Wearable devices are definitely one of the most exciting and coolest technologies of 2014 along with drones and smart cars. Hardware producers, software companies and even start-ups are pushing the boundaries beyond what is just being on a handheld device, struggling to open new challenges and attract new customers. Something similar has been already seen when smartphones were just at the beginning of their appearance, but this time the purposes and targets of this technology are a little bit different. It is not just a matter of keeping the user connected with the World outside but it’s more about offering him new services, getting more from/into his life. Sensors can collect data about user activities (heart rate, pedometer, burn calories, sleep hours…) allowing to know more from the user’s context and his behaviors. Embedding them on wearable devices(smartwatches, rings, betls,…) can grant almost a 24 hours coverage, attracting the user to use something that he is already used to wear but with more functionalities and fancier. Read the rest of this entry
In this tutorial we’ll talk some aspects that involves a mobile developer in many situations. In particular we’ll deepen concepts like threads (in particular AsyncTasks) and JSON parsing through Google GSON.
Before you start, take a look at:
- GET Twitter JSON Timeline
- JSONLint: it’s a web validator that allows you to view in a formatted way a JSON document
- Source Code
Now you are ready to perform this simple steps:
- Take TWITTER_URL that you find in the project in AsyncTaskActivity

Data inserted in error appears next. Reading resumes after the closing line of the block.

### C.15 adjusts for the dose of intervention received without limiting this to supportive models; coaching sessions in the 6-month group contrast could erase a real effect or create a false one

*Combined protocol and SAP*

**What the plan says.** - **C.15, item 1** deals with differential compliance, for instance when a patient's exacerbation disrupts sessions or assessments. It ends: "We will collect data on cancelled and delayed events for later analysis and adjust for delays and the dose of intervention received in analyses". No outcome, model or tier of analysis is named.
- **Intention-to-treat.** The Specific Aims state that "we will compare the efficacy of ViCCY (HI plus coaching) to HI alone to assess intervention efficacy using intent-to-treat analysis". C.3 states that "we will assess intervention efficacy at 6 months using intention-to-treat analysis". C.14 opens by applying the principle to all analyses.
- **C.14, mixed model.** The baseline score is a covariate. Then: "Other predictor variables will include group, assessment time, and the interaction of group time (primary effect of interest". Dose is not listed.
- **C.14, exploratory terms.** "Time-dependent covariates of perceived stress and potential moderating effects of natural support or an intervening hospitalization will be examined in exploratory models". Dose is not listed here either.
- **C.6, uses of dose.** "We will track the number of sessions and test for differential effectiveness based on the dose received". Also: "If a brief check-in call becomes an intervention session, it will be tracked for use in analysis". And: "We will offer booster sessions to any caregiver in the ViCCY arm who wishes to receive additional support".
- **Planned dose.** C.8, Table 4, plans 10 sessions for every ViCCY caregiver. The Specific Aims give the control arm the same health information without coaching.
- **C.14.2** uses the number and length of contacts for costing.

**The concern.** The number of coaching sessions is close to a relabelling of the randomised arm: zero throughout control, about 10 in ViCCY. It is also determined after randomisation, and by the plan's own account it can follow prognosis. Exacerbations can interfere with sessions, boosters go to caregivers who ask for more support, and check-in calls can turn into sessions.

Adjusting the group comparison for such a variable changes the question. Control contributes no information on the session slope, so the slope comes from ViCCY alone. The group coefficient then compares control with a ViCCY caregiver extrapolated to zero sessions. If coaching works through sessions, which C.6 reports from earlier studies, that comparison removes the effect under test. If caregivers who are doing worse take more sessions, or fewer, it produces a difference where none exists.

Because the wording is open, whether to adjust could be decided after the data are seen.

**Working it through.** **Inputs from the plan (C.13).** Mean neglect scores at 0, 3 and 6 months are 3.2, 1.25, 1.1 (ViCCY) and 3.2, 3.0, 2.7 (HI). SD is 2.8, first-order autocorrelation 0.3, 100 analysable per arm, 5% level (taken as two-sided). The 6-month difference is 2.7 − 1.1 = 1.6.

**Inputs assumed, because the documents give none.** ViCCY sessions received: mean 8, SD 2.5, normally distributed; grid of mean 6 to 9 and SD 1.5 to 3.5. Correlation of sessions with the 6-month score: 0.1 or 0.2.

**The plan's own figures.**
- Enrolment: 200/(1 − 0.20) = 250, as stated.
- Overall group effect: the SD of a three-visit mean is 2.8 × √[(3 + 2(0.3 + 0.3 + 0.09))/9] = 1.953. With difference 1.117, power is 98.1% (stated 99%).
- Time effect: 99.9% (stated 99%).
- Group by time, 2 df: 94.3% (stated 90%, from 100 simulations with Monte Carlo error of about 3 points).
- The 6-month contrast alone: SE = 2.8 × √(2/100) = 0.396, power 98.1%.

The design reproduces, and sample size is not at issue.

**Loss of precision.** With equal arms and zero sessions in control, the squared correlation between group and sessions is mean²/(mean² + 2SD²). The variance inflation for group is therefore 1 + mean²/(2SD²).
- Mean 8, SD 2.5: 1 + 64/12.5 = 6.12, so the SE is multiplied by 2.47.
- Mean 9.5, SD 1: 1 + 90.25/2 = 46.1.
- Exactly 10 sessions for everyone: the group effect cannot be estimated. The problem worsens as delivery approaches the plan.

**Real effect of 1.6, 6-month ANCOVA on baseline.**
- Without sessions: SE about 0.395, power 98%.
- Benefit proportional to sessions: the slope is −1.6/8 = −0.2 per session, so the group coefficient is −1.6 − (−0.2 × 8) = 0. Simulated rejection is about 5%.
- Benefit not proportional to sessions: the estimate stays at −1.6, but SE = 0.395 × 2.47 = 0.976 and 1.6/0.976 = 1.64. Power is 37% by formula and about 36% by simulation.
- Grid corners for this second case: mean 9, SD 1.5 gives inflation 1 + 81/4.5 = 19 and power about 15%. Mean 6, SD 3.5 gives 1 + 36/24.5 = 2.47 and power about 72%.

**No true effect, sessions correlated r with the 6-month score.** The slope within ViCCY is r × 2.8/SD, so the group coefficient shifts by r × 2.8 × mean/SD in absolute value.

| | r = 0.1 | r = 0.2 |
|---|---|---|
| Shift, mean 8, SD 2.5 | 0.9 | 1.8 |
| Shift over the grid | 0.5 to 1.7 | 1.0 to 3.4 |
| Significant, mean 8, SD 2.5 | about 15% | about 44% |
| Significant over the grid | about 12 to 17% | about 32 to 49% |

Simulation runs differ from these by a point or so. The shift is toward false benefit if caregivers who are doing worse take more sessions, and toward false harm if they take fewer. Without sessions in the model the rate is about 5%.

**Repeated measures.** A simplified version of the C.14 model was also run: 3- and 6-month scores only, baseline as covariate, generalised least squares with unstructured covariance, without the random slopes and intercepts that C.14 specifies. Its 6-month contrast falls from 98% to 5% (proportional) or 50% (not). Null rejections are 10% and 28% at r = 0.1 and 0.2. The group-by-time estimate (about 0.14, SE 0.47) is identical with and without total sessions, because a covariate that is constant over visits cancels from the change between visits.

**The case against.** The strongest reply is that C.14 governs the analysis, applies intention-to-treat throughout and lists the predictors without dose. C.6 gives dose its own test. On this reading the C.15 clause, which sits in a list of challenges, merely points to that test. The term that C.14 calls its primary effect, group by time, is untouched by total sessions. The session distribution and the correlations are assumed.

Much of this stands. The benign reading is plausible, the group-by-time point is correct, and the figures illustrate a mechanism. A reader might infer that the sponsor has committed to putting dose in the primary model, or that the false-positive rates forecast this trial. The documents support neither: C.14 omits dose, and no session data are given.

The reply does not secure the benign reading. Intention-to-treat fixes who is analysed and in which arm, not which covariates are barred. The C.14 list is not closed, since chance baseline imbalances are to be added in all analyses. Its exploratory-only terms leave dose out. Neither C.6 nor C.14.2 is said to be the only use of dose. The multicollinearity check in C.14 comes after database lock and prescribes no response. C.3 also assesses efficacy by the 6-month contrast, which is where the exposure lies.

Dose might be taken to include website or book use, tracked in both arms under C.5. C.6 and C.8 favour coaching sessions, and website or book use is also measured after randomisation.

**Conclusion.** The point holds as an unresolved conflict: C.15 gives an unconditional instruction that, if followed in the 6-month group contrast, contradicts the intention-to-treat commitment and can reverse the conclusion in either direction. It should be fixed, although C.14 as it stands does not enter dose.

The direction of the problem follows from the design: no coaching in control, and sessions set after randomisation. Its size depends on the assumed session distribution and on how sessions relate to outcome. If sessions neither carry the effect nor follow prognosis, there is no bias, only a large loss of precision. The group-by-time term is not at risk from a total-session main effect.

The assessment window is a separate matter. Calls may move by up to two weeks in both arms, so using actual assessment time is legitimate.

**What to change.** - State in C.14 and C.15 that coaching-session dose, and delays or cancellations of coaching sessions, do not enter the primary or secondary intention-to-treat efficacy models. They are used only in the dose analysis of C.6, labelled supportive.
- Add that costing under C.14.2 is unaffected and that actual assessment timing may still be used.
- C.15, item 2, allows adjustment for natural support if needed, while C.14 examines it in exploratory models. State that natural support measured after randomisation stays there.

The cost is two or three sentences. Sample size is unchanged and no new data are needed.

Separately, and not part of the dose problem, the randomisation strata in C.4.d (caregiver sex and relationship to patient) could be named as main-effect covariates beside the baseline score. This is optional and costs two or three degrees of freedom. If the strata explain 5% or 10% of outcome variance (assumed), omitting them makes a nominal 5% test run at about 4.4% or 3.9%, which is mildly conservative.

- Past it into JSONLint board and press Validate
In this way you’ll view if your JSON is valid and how it’s structured.
After that you need to create (there’s mine 😛 ) an android project in which you add into AndroidManifest.xml the internet permission and an Activity that’ll be your ListActivity implementation. It’s important to that because our application uses an Internet connection to contact Twitter servers. After that you need to prepare your xml layouts and resources: you’ll find them into res folder.
Now there is the core of your application that it’s related to code implementation and in particular to the AsyncTaskActivity and HTTPUtil that you can read in the attached project.
- HTTPUtil: it’s a very simple utility class that performs a get request and returns the result as String
- AsyncTaskActivity: it’s the ListActivity implementation that I have provided to allow you to download some tweets from Twitter and show them on screen
Into your ListActivity implementation to avoid to stop your main UI Thread we’ll implement the data fetching into a background Thread. That’s not a good practise but a must that grants to user a good experience and to avoid “Your application has unexpectedly…. bla bla”. Hence, I have provide an implementation of AsyncTask that allows you to perform into the background the following operations:
- contact Twitter servers
- retrieve JSON response
- parse response into a List of Tweets